Best wishes, and pleasant driving,

metta,

Anna
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Re: Maintaining mindfulness on the road?

Postby alan » Mon May 03, 2010 4:16 am

Thank you Anna, that is excellent advise. I've been doing two hours or longer, in order to maximize time between eating. But 45 minutes sounds much better.
Goof: thanks for your input. I'm driving a 26 ft. motorhome, and am constantly aware of the (stupid, distracted) drivers around me. The constant attention is what wears me out. I'm brain dead AFTER the experience. <(had a near-death experience on a motorcycle in my teens and have since become very conservative, if not in politics, certainly in driving. In fact, the danger of the road is always at a forefront in my mind. Maybe that is why I don't enjoy it)>
Ben: Sending out good feelings to those above mentioned drivers is good advise!
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Re: Maintaining mindfulness on the road?

Postby Goofaholix » Mon May 03, 2010 4:33 am

alan wrote:Goof: thanks for your input. I'm driving a 26 ft. motorhome, and am constantly aware of the (stupid, distracted) drivers around me. The constant attention is what wears me out. I'm brain dead AFTER the experience. <(had a near-death experience on a motorcycle in my teens and have since become very conservative, if not in politics, certainly in driving. In fact, the danger of the road is always at a forefront in my mind. Maybe that is why I don't enjoy it)>


Sounds like you've got the opposite problem and are and carrying too much of a burden, so my first advise isn't going to be much help. Mindfulness is energising not draining, see if you can teach yourself to be relaxed and attentive at the same time.

Driving a 26 ft. motorhome is not something I've ever contemplated and I'm sure I'd find it hard work if I tried, I think you are doing very well considering but if you don't enjoy it maybe it's time to think of an alternative.
"Proper effort is not the effort to make something particular happen. It is the effort to be aware and awake each moment." - Ajahn Chah
"When we see beyond self, we no longer cling to happiness. When we stop clinging, we can begin to be happy." - Ajahn Chah
"Know and watch your heart. It’s pure but emotions come to colour it." — Ajahn Chah
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Re: Maintaining mindfulness on the road?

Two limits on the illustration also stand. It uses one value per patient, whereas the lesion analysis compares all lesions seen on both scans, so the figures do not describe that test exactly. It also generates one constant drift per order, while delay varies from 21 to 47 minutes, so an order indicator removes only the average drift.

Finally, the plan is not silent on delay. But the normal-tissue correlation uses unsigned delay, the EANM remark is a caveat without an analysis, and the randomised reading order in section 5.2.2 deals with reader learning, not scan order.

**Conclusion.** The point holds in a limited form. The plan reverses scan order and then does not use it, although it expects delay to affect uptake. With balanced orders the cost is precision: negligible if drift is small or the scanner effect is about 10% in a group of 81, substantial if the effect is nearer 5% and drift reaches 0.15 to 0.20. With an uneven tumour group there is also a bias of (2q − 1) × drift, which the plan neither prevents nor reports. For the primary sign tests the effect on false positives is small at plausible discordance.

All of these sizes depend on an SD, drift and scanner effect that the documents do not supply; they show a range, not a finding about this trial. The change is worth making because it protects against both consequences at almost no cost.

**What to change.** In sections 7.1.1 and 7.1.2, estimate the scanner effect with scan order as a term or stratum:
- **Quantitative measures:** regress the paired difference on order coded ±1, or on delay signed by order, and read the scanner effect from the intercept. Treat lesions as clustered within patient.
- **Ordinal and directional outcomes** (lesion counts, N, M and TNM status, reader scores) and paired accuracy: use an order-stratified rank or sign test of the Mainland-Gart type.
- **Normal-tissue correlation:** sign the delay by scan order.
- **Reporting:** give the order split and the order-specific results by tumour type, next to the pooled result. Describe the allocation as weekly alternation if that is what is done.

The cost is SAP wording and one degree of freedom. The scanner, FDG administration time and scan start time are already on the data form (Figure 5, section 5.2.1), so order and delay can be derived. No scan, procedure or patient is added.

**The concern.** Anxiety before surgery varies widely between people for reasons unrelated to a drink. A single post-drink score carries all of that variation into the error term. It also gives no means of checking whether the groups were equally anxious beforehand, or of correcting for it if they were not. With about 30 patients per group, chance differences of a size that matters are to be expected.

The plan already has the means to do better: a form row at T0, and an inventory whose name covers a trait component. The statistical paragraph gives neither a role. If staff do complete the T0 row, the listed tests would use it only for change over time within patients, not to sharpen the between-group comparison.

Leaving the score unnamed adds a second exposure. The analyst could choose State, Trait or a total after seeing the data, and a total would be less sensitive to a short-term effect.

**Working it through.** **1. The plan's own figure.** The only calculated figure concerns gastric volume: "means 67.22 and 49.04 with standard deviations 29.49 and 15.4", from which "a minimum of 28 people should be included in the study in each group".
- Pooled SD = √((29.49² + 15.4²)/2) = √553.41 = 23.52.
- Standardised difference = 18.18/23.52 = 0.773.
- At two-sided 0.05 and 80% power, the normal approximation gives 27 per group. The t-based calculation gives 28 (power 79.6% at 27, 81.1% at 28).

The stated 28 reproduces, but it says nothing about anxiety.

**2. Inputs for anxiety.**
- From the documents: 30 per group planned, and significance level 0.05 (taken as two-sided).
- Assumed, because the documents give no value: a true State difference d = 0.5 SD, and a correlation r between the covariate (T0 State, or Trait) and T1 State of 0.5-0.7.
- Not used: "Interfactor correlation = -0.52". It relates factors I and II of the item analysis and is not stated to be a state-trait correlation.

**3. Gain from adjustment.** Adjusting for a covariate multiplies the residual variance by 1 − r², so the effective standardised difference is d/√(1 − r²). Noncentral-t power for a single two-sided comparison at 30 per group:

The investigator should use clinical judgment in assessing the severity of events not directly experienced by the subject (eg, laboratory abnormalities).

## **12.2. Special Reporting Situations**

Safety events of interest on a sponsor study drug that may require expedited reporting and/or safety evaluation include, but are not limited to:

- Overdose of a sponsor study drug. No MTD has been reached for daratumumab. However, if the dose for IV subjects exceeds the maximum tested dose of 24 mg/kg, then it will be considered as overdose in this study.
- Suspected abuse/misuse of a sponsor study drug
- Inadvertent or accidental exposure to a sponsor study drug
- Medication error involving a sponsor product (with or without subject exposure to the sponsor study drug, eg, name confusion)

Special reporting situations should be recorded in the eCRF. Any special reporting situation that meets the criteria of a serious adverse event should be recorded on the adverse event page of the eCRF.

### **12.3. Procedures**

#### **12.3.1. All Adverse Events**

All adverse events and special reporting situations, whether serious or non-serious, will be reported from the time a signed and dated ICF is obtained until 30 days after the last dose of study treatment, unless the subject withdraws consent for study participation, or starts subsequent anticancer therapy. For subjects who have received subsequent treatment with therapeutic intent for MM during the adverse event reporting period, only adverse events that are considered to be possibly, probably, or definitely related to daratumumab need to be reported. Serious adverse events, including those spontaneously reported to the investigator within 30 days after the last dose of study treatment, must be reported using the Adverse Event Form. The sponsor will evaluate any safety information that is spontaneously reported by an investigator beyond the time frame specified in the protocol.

Postby alan » Mon May 03, 2010 6:26 am

Maybe I can move to beautiful New Zealand?
I've always wanted to go there.
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Re: Maintaining mindfulness on the road?

Postby mikenz66 » Mon May 03, 2010 6:43 am

alan wrote:Maybe I can move to beautiful New Zealand?
I've always wanted to go there.

You're welcome.
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But we do have a few mindless drivers here too...
Image

Mike
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Re: Maintaining mindfulness on the road?

Postby christopher::: » Mon May 03, 2010 7:03 am

mikenz66 wrote:
But we do have a few mindless drivers here too...
Image



Ouch!

You've received good advice, alan.

What do you listen to while driving? I find that listening to my favorite music and/or dhamma talks makes driving time go much more easily and smoothly...

:smile:
"As Buddhists, we should aim to develop relationships that are not predominated by grasping and clinging. Our relationships should be characterised by the brahmaviharas of metta (loving kindness), mudita (sympathetic joy), karuna (compassion), and upekkha (equanimity)."
~post by Ben, Jul 02, 2009
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Re: Maintaining mindfulness on the road?

Postby alan » Tue May 04, 2010 2:15 am

Jazz, Jazz, and Jazz. Good Dhamma talks when I can find them.
It may just be the nature of the awkward beast I'm piloting. But staring out at traffic just dulls my mind. If I had my way I'd never drive anywhere ever again.
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Re: Maintaining mindfulness on the road?

Postby Nibbida » Wed May 05, 2010 12:38 am

Like other's have posted above, I focus on the sense of touch, such as my hands on the wheel. I also focus on vision (which is a good object when driving). When my mind wanders, I bring it back to vision each time. I've been meditating eyes open lately, which has helped.

I love wishing metta to other drivers. I call it "driving-kindness." Last summer I did a week-long retreat at IMS. I had to drive through New York City on my way home, the world's capital of cranky, aggressive drivers. I thought it would be a buzz-kill. But actually it was a great chance for metta practice.
"Dispositions of the mind, like limbs of the body, acquire strength by exercise." --Thomas Jefferson